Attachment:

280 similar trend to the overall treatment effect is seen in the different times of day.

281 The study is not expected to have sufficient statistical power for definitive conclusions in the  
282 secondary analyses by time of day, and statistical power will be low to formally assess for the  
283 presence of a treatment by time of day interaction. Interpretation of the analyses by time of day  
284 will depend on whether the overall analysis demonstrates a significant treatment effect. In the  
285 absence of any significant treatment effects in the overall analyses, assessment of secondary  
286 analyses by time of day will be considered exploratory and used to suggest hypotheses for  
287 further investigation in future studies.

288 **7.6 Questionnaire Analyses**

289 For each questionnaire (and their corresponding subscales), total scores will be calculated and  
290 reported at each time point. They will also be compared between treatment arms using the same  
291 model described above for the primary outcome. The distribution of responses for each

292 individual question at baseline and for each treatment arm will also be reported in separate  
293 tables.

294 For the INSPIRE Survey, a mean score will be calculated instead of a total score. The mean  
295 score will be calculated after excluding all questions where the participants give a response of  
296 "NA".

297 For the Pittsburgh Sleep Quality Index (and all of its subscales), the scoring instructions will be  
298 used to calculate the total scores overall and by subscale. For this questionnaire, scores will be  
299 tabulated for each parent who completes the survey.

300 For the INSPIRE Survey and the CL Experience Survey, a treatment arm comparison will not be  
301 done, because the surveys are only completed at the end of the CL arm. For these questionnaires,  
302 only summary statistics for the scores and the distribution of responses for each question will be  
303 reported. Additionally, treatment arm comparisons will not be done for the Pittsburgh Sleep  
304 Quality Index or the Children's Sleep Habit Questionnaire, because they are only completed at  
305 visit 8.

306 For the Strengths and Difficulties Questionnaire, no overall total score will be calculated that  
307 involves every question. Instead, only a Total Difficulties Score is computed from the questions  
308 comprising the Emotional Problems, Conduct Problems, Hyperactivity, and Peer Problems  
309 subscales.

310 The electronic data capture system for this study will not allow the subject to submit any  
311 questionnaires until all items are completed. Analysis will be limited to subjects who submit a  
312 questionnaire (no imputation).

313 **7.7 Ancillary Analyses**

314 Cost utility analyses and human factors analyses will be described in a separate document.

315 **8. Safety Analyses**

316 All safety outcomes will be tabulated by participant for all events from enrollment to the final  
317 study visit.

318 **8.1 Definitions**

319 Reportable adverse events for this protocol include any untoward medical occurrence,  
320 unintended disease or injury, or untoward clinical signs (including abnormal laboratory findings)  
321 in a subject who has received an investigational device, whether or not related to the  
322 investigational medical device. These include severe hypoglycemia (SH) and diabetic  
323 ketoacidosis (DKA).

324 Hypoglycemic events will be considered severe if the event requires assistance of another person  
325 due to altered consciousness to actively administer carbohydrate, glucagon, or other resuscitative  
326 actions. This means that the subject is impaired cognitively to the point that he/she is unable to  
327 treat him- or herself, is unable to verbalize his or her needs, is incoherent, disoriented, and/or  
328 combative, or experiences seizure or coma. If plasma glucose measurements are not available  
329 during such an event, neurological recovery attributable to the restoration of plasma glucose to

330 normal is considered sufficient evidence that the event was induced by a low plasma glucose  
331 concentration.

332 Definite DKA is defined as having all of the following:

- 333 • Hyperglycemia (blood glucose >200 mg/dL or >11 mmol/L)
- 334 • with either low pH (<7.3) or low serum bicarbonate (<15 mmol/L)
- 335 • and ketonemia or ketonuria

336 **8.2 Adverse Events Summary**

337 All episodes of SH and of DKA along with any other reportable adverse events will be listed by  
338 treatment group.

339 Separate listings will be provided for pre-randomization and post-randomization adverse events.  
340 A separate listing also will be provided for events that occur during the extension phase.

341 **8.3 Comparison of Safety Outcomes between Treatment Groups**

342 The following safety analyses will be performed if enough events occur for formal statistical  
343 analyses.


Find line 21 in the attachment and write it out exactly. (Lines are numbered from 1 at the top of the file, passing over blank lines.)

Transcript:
300 For the INSPIRE Survey and the CL Experience Survey, a treatment arm comparison will not be  